Started in 2015, Vreal was a virtual reality startup that enabled users to create avatars and interact with content creators and players on a shared VR space. The startup managed to snag more than $15 million from VC firms including Axioma Ventures, Upfront Ventures, and Intel Capital. Vreal allowed players to watch immersive content while being inside the game, think of it as ‘Twitch for VR’ (Twitch is a live-streaming platform for gamers). They had more than two dozen employees before they decided to shut shop in August 2019.
The startup themselves admitted that they were ahead of their time with a product whose market was never fully developed. They expected the VR market to grow at a much faster rate, but it didn’t happen at the speed they expected.
The virtual reality headset market had four consecutive quarters of decline before it returned to show signs of growth in Q3 2018. Enterprises have opened themselves up to adopting VR for its uses in different industries like healthcare, education, manufacturing, and firms that want to provide a different customer experience. But consumers haven’t cozied up to it because of its steep price and inability to understand how to use it. In other words, VR hasn’t gone mainstream yet.
Vreal’s failure looks more like collateral damage to the downward slide that the VR industry faced. It just wasn’t time. Its founder, Todd Hooper, has founded and operated a lot of companies in the entertainment space, including gaming. It looks like he had the right set of skills to win at a startup in this space. Vreal is the story of a company that was in the right place at the wrong time.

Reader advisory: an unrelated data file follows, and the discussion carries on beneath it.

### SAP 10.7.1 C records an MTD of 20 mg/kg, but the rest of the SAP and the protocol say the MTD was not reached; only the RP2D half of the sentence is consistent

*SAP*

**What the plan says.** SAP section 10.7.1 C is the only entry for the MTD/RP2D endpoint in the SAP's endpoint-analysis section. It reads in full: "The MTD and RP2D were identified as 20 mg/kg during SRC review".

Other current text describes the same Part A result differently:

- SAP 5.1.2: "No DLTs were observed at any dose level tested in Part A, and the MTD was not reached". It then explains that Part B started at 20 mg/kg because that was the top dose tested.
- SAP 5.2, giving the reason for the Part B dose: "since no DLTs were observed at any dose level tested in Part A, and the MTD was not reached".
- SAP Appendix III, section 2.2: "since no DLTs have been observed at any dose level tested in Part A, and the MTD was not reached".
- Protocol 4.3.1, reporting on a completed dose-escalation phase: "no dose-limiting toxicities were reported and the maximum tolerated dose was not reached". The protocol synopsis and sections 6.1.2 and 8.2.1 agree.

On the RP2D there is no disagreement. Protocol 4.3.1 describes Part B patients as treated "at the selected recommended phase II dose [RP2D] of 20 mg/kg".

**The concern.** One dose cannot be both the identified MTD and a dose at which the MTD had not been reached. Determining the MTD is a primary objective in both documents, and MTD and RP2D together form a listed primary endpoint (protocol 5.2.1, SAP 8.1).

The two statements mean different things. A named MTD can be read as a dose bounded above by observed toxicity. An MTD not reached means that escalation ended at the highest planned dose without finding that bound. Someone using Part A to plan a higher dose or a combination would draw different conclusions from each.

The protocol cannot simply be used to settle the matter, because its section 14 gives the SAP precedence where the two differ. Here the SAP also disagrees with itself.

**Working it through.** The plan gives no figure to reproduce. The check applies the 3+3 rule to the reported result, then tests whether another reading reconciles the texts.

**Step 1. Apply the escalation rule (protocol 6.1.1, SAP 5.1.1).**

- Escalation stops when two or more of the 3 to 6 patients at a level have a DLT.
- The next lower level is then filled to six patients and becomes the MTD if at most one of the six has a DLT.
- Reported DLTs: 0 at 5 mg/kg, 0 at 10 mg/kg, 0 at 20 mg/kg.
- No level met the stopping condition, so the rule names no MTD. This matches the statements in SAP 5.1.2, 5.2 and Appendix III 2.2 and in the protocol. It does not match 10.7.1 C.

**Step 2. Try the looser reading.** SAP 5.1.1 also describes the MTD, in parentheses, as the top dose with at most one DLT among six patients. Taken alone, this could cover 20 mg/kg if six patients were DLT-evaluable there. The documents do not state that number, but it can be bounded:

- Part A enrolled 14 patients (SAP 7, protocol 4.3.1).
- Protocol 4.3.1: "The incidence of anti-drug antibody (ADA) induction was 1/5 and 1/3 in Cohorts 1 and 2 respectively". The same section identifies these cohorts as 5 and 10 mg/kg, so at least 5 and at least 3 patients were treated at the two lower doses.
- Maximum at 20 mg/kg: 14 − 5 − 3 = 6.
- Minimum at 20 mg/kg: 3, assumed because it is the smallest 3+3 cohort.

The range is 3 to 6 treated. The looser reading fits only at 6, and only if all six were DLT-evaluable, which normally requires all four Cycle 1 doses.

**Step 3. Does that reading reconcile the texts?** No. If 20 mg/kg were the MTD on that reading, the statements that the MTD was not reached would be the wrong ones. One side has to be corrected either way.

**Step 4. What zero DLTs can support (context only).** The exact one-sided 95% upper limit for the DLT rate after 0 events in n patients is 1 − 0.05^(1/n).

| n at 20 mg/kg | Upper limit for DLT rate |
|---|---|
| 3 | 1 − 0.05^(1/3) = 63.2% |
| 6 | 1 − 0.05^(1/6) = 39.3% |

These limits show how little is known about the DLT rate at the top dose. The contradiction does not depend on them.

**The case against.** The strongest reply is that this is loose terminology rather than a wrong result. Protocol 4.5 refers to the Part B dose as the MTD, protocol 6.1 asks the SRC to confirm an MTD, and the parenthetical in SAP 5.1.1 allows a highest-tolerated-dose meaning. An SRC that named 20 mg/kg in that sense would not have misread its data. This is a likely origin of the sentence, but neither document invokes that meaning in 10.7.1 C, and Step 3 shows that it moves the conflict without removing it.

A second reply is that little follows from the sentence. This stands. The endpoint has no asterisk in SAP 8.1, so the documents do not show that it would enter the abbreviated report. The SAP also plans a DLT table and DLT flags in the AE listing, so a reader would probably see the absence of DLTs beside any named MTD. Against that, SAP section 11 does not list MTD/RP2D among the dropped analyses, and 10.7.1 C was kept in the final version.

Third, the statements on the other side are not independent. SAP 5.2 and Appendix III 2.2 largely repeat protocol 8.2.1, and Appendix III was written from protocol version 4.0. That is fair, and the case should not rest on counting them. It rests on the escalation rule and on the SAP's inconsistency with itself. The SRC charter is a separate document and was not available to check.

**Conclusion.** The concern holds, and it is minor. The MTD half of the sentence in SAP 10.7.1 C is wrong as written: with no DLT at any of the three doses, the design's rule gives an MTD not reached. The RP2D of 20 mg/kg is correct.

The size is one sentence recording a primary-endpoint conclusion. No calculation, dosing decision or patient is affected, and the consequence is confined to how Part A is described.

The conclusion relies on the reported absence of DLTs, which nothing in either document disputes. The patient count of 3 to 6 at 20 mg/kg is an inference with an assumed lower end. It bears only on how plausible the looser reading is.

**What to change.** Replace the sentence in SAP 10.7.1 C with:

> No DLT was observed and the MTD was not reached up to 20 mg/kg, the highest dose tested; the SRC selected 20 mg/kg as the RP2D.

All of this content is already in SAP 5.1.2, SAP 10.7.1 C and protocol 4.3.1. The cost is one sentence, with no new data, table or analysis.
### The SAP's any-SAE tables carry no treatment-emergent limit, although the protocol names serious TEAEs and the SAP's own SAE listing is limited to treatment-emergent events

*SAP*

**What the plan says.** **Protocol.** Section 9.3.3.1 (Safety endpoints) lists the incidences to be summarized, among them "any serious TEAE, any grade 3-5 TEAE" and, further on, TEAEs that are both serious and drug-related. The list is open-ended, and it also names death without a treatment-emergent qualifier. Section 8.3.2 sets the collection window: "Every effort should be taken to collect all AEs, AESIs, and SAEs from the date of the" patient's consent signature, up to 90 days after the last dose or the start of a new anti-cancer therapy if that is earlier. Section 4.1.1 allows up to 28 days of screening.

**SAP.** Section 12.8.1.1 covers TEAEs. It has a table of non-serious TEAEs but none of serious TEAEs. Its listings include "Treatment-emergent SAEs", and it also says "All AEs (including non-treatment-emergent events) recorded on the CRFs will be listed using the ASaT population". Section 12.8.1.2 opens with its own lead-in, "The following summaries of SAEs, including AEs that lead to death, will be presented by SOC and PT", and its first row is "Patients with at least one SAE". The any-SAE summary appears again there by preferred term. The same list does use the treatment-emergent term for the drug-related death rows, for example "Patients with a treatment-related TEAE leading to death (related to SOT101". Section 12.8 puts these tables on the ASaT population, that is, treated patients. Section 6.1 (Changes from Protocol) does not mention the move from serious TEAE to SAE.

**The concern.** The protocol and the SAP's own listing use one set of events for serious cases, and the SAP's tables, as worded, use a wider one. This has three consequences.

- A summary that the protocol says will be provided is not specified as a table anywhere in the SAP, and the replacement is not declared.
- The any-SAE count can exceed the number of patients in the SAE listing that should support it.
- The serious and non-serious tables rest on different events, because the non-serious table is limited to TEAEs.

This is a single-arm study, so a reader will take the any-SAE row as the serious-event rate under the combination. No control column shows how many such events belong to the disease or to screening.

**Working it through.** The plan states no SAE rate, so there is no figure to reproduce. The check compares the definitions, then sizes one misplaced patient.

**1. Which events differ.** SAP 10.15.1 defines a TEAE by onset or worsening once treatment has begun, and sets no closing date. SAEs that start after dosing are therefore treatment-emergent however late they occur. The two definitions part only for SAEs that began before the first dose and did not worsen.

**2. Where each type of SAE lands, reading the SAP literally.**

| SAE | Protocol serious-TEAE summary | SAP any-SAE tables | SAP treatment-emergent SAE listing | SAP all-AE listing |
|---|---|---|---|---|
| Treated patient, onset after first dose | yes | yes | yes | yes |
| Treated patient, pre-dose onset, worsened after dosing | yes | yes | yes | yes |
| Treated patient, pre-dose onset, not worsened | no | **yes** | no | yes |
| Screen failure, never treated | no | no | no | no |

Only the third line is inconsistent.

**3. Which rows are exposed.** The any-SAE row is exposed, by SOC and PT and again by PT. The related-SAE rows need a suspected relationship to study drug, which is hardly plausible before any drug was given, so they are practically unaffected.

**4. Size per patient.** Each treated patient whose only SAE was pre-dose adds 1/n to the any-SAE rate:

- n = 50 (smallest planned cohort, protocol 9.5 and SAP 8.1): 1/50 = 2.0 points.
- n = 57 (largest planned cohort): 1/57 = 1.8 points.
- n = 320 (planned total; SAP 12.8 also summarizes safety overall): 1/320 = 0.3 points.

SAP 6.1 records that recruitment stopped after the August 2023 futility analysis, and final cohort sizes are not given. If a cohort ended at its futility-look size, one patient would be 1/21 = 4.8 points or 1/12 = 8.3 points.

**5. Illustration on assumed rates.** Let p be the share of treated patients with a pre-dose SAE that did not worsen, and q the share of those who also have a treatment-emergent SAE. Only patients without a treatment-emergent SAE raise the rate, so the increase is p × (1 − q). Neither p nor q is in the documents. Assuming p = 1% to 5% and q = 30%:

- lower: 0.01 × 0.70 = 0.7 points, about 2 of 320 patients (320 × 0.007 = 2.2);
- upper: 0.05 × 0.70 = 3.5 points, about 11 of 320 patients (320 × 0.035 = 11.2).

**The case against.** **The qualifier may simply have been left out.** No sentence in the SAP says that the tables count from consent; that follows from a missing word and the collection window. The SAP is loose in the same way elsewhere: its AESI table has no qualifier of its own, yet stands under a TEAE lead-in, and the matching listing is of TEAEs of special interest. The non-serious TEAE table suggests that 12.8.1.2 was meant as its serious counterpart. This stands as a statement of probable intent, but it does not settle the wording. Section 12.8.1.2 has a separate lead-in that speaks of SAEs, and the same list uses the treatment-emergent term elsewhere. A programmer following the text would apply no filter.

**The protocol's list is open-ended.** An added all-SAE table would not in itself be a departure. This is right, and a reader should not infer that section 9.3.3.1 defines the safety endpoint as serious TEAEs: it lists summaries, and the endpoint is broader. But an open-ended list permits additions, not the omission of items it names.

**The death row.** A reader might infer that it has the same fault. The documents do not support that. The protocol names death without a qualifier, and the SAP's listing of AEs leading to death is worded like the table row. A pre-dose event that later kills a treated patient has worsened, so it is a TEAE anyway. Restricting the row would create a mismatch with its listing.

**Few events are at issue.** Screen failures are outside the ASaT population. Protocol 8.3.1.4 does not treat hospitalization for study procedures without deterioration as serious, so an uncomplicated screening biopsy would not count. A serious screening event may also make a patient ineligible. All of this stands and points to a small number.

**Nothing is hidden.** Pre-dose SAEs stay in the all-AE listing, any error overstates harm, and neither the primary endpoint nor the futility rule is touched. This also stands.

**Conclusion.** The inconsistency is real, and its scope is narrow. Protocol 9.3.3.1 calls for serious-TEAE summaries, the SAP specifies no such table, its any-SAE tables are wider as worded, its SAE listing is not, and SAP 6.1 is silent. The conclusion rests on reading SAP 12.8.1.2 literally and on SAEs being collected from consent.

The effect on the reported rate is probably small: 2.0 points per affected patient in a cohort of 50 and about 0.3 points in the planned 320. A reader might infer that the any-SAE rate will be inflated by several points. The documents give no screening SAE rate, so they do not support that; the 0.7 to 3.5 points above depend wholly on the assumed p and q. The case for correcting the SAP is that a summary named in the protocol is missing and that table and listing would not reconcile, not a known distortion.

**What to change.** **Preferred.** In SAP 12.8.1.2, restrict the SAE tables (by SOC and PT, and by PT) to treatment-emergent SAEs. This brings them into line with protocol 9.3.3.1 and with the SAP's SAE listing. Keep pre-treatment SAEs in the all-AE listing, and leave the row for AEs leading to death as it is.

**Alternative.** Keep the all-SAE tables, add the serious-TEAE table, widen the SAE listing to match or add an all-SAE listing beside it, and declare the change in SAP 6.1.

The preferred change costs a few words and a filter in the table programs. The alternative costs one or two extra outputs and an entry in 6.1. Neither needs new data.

Vreal’s competitor Virtalis develops visualization systems for defense, construction and military sectors. This is an indicator of how a product pivot could have saved Vreal. Since there were very few VR headset manufacturers at that time, like HTC, Oculus, Samsung, Xiaomi, and Sony, the price of these products wasn’t affordable for the majority as well. The fact that VR headsets weren’t cheap (they still aren’t) just added to Vreal’s problem as they insisted on having the VR hardware to be able to enjoy the content thus limiting their reach.
Also, remember that Vreal operated in a sub-niche with a product that wasn’t widely adopted yet. There were just too many things that didn’t fall into place for Vreal to succeed. The adoption of VR technology will not die down as it holds significant potential for the long-term. We will soon see more startups in the VR headset space, especially for the gaming fans.